Mesenchymal Stem Cells (MSCS)

MSCs were identified for the first time in 1974 by Friedenstein et al. (1974). They described a new cell type, isolated from the bone marrow, with plastic adherent properties and colony forming unit-fibroblasts (CFU-f) capability. Due to their capacity to differentiate into mesenchymal cells such as osteoblasts, adipocytes, and chondroblasts they were denominated MSCs (Caplan, 1991). Recently, the Society for Cellular Therapy proposed the minimum criteria to define MSCs. MSCs: (a) should exhibits plastic adherence (b) possess specific set of cell surface markers, i.e., CD73, CD90, CD105, and (c) ability to differentiate in vitro into adipocytes, chondrocytes, and osteoblasts (Dominici et al., 2006).

MSCs have been suggested as promising candidates for a variety of therapeutic applications, such as treatment of immune disorders including; systemic lupus erythematosus, bone and cartilage regeneration, neurological diseases, hepatic injury, acute renal failure, and myocardial infarction (Yan et al., 2009; Cao et al., 2010; Xin et al., 2012; Laroni et al., 2013; Wang et al., 2013). MSCs reside in diverse host tissues and organs, such as circulating blood, adult and fetal BM, spleen, amniotic fluid, cartilage, muscle tendons, placenta, adipose tissues, fetal tissues, periosteum, synovial fluid, thymus, trabecular bone, dermis, dental pulp, and lung (Alviano et al., 2007; Battula et al., 2007; Parolini et al., 2008; Mitrano et al., 2010; Salvolini et al., 2010; Figure 1A).

FIGURE 1
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Figure 1. Phenotype, tissue origin, and immune system regulation of MSC. (A) In embryonic tissues, MSCs can be identified in the amniotic fluid, the wharton's jelly from the umbilical cord, the umbilical cord blood, and in the placenta. In adults MSCs are present in the bone marrow and can migrate to peripheral blood, propagating to several tissues including gingival tissue, adipose tissue, and dermis. Surface markers used to identify MSCs in different locations are indicated; positively expressed markers are shown in blue, negative markers are shown in red. (B) MSCs can be differentiated depending on the microenvironment. Initially, MSCs are induced to proliferate and migrate by: molecular patterns associated with pathogens (PAMPs) and LPS (TLR4), dsRNA (TLR3) or PGN (TLR2), activating Toll-like receptors, present on the cell surface of MSCs; secretion of pro-inflammatory cytokines (TNF-α, IFN-γ, IL-1β) by macrophages M1; activation of the complement system (C3, C5 convertase). Factors expressed and secreted by MSCs, such as factor H, regulate the complement system, and prevent cell lysis. If MSC activation occurs early in infection a pro-inflammatory phenotype prevails, promoting the recruitment and activation of neutrophils and monocytes, the latter differentiating to pro-inflammatory macrophages (M1). In advanced stages, MSC take on an anti-inflammatory phenotype, promoting anti-inflammatory macrophage differentiation (M2), tolerogenic dendritic cells (DC) and regulatory T lymphocyte proliferation.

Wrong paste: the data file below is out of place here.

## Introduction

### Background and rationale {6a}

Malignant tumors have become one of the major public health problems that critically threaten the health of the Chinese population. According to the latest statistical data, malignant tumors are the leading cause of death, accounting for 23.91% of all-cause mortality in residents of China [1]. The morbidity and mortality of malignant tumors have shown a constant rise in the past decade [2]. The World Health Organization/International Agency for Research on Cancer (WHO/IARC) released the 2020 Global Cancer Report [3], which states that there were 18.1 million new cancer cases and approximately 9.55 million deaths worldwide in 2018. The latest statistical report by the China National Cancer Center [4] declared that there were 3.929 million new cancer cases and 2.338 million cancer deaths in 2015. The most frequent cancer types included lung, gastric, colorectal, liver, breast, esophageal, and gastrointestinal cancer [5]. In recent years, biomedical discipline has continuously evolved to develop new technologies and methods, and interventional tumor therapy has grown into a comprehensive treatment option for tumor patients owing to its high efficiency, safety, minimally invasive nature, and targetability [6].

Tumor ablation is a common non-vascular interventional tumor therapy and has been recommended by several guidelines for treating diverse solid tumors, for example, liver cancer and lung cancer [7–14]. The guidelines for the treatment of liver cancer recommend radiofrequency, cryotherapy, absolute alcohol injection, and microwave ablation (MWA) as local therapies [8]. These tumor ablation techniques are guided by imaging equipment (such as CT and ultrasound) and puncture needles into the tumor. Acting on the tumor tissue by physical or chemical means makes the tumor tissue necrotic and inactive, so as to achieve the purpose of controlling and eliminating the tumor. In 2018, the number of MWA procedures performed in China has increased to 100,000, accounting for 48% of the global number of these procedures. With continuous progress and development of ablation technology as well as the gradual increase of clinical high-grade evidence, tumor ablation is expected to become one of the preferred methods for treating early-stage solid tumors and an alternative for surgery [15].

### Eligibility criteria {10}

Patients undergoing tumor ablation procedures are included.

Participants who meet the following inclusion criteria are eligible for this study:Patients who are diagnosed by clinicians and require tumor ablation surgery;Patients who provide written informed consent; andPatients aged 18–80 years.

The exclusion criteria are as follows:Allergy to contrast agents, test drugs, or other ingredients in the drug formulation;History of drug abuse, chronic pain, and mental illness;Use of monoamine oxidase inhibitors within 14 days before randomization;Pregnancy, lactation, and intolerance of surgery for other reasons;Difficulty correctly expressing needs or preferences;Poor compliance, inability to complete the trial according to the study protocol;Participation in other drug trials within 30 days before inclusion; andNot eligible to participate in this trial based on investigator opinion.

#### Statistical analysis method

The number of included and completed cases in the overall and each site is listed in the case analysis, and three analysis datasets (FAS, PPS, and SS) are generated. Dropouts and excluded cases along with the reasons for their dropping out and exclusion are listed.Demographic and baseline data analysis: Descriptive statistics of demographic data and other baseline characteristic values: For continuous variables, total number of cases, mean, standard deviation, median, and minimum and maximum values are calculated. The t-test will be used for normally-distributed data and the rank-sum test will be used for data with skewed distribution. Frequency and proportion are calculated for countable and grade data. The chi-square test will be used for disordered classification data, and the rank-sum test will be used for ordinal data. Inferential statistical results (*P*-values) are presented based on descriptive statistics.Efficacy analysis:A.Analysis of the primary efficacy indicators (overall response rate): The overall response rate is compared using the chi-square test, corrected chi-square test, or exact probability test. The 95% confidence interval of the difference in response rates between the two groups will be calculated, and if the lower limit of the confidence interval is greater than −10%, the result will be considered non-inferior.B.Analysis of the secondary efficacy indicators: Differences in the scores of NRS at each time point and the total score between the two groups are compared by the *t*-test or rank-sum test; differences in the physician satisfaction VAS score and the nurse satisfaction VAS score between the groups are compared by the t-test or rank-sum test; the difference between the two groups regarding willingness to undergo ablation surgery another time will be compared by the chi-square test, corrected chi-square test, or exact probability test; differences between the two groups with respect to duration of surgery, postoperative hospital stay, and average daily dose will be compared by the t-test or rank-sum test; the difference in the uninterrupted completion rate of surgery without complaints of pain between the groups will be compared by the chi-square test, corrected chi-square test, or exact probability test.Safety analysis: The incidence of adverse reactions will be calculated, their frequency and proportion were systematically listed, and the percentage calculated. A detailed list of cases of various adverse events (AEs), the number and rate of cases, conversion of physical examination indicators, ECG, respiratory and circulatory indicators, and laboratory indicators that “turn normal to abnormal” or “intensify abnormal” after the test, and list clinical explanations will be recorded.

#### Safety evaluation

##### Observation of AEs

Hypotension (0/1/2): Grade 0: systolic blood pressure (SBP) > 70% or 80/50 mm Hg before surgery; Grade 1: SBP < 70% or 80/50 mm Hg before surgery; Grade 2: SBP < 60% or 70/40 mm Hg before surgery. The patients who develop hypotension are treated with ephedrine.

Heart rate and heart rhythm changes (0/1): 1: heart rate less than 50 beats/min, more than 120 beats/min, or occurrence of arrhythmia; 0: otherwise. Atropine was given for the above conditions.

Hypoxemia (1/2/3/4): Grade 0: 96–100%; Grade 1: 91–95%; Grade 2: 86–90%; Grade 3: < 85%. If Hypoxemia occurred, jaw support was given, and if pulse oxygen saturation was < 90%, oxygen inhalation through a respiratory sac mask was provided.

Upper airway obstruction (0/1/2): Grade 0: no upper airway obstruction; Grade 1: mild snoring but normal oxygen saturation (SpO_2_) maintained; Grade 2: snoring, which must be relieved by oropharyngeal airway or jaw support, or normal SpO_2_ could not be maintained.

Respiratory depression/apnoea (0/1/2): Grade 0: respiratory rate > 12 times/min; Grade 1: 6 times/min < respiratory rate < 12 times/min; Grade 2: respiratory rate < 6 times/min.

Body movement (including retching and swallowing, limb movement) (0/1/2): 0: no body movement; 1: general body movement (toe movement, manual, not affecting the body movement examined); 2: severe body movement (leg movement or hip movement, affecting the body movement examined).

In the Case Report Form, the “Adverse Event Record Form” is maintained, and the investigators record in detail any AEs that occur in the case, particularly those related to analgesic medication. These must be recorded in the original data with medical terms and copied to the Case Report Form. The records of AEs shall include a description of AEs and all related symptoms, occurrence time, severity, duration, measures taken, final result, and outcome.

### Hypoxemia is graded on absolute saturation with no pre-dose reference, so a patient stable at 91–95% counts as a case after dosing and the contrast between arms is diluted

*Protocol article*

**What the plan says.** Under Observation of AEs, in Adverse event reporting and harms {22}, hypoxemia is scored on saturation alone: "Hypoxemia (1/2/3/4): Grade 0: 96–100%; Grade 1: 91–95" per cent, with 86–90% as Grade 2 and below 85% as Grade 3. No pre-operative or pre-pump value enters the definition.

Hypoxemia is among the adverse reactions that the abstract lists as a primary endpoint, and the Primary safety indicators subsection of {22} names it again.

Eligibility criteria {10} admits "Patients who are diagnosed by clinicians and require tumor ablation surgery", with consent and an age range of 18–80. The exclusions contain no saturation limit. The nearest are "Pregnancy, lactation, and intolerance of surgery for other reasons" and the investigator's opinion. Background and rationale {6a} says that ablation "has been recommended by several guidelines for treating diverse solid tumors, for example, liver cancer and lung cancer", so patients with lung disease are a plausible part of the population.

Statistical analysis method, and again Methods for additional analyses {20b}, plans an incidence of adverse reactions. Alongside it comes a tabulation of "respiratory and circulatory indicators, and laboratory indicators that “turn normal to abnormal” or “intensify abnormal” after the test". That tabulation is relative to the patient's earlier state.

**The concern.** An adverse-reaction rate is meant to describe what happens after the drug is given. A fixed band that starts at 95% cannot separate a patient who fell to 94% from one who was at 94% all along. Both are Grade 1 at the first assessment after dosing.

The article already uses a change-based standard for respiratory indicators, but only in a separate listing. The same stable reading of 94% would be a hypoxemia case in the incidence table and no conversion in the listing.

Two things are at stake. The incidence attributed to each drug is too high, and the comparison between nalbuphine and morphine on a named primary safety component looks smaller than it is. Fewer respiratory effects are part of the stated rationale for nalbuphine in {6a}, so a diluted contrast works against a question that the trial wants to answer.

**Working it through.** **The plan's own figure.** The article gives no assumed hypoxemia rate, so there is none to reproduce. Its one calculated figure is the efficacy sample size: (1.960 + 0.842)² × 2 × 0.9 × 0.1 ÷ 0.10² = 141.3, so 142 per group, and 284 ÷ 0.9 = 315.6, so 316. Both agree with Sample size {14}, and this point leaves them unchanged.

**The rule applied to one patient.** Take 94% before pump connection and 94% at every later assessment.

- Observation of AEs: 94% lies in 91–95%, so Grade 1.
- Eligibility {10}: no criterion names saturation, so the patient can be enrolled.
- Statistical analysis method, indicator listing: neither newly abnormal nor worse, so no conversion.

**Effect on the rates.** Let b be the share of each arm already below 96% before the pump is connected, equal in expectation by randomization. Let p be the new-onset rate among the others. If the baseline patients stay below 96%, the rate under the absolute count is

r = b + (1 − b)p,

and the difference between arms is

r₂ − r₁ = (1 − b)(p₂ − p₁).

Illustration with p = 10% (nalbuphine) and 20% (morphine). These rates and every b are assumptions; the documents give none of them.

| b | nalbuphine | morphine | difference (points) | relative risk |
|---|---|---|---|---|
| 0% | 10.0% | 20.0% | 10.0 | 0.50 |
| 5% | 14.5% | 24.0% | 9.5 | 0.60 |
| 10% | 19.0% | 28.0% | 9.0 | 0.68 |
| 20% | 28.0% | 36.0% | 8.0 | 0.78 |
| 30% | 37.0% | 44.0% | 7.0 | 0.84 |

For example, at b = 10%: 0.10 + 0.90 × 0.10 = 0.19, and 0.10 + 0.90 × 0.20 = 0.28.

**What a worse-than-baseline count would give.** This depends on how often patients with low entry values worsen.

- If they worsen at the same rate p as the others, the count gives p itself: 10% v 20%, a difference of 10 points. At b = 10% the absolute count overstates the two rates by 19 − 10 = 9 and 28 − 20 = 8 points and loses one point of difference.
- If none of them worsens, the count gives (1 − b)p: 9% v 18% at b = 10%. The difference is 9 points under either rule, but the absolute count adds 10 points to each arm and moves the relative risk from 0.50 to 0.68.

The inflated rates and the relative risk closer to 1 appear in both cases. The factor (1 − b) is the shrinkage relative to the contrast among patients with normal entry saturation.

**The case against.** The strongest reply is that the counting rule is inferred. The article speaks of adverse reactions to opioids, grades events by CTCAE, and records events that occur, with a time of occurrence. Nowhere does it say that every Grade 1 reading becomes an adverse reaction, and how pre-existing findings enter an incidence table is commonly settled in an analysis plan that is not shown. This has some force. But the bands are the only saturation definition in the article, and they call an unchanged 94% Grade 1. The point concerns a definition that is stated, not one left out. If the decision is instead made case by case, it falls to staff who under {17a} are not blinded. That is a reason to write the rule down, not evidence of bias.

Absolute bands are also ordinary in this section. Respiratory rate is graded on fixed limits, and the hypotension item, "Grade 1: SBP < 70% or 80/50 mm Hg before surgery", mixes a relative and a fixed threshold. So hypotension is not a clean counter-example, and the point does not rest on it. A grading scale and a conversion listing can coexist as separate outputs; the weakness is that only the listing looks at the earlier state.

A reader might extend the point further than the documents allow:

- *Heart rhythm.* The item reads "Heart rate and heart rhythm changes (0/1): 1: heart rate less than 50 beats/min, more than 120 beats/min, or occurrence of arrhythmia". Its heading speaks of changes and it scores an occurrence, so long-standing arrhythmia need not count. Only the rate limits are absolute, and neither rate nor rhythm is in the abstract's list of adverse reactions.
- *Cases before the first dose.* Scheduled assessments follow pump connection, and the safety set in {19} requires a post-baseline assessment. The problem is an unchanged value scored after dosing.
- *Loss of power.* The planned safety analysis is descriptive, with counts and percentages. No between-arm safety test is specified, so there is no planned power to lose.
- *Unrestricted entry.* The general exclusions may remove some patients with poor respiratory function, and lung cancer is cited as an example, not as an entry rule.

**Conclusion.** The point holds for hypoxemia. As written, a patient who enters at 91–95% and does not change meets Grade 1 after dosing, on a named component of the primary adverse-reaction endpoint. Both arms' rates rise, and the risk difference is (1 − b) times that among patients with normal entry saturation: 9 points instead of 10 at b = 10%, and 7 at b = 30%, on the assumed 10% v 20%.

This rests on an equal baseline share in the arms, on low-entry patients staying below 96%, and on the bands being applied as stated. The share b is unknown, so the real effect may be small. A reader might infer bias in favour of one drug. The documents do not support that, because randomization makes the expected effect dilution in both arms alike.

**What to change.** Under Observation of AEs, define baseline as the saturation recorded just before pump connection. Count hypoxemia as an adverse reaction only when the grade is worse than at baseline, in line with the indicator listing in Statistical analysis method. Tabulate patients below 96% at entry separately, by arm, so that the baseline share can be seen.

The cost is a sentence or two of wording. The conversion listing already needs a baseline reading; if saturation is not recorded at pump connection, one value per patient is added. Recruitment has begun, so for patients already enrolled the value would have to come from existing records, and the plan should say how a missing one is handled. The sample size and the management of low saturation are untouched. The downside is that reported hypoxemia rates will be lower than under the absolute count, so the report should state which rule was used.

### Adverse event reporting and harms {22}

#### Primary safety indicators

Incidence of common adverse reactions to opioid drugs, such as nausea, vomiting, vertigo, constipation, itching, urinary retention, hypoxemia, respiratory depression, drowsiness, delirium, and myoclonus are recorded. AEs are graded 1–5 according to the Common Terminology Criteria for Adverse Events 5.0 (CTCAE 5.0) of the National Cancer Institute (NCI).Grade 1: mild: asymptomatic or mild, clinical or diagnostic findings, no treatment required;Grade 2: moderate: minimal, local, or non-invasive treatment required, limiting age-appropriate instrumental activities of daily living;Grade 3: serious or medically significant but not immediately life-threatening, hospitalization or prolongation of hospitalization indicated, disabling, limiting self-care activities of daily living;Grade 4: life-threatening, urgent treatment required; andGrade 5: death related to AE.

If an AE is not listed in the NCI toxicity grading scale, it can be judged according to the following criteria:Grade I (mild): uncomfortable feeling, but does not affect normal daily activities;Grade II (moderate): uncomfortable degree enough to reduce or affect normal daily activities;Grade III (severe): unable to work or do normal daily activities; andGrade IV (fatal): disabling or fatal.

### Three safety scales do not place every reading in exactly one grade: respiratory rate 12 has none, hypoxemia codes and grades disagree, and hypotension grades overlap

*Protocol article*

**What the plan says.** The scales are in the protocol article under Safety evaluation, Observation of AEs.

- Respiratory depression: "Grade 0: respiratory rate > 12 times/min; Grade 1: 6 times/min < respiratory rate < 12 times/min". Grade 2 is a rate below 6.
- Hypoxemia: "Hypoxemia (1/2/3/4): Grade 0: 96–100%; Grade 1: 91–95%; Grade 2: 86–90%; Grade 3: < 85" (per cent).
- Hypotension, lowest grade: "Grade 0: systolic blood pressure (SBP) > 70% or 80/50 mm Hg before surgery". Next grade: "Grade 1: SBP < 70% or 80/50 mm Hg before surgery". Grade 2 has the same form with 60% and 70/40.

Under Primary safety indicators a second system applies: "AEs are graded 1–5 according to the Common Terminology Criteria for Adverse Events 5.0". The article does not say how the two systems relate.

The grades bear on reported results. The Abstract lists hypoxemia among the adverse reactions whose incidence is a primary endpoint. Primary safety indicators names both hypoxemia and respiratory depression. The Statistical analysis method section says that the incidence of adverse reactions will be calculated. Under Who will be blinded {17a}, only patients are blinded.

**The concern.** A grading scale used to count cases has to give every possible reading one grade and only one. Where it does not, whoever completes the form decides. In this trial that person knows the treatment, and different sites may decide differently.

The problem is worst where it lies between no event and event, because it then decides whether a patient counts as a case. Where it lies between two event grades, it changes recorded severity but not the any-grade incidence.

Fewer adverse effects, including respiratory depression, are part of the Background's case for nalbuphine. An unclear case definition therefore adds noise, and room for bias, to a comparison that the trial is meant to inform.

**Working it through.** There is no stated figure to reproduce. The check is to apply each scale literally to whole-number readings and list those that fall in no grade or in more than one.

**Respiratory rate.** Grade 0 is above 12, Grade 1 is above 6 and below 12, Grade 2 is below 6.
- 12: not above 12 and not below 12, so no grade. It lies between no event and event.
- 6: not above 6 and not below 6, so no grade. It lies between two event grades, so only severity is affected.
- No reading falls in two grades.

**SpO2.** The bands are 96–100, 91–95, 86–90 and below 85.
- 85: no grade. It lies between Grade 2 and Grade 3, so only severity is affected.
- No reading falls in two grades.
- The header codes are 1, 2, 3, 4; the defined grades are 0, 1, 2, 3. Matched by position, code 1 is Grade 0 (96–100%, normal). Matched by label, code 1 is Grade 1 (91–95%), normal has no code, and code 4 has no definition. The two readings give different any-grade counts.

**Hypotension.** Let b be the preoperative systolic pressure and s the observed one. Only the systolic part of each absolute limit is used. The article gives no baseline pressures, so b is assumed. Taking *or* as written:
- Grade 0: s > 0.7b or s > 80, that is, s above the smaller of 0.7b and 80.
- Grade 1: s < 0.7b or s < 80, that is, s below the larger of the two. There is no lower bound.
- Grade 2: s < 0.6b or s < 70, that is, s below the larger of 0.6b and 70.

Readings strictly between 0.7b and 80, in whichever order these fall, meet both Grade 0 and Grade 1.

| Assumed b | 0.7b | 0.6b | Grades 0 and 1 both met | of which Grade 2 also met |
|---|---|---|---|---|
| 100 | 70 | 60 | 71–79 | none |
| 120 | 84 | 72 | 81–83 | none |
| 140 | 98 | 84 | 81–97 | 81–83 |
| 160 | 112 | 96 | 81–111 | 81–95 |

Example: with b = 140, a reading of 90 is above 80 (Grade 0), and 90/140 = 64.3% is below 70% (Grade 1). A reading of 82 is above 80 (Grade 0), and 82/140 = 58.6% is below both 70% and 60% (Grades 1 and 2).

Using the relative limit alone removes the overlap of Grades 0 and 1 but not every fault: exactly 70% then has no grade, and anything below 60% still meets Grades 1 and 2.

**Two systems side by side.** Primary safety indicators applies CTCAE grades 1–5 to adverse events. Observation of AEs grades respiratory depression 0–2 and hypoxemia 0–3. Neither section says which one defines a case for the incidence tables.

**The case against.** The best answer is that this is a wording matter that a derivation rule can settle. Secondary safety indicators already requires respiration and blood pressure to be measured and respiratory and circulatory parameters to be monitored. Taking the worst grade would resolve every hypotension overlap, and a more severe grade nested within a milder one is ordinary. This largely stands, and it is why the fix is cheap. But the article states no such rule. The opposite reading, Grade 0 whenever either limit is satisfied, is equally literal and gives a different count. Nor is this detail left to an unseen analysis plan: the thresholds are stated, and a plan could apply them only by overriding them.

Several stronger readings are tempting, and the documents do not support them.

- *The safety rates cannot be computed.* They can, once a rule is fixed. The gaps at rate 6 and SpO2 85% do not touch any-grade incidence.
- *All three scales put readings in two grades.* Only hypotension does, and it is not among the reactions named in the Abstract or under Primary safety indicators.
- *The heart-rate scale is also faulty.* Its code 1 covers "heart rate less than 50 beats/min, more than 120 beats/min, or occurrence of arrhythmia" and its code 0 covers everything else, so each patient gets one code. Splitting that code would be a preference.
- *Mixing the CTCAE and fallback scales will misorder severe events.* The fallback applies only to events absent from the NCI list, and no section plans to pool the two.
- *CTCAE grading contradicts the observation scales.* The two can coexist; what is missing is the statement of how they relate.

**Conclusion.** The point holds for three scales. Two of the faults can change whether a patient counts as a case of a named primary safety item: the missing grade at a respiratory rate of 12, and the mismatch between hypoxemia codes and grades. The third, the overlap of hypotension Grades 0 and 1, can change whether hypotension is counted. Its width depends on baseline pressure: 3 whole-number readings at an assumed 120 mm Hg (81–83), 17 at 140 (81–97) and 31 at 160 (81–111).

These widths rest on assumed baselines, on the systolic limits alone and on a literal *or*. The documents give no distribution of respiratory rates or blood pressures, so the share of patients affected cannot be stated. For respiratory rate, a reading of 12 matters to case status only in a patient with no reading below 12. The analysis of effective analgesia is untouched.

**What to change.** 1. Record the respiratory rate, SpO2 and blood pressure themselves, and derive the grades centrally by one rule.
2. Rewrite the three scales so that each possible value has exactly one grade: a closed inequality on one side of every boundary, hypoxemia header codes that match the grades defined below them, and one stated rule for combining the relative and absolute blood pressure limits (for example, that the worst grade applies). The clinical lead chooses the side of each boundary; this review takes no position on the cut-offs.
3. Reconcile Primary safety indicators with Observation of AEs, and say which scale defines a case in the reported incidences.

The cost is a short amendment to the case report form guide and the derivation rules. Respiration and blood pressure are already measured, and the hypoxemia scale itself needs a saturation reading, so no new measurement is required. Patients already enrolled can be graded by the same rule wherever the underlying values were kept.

Although several regenerative properties have been ascribed to MSCs, their mechanisms of actions are only partially understood. MSCs synthesize and secrete bioactive factors that modulate the action of adjacent cells. It has been shown that MSCs can have paracrine functions. For example the molecules secreted by MSCs may act as immunomodulators (Carceller et al., 2015), angiogenic factors, (Kinnaird et al., 2004b), anti-apoptotic factors (Khubutiya et al., 2014; Yang et al., 2015) antioxidants molecules (Yang et al., 2015), and/or cellular chemotaxis-inducers (Walter et al., 2015). In addition, MSCs directly or via paracrine action induce fibroblast proliferation, migration, and reduced tissue damage (Liang et al., 2014; Li et al., 2015). Furthermore, these cells exert anti-immflamatory properties, which include the regulation of the innate and the adaptive immune responses (English, 2013; Molina et al., 2015; Figure 1B). Despite the fact that MSCs can modulate molecular and cellular responses directly via cell-cell contact (i.e., cellular differentiation), most studies including ours (Aguilera et al., 2014) indicate that their paracrine effects seems to be also important in relation to tissue repair.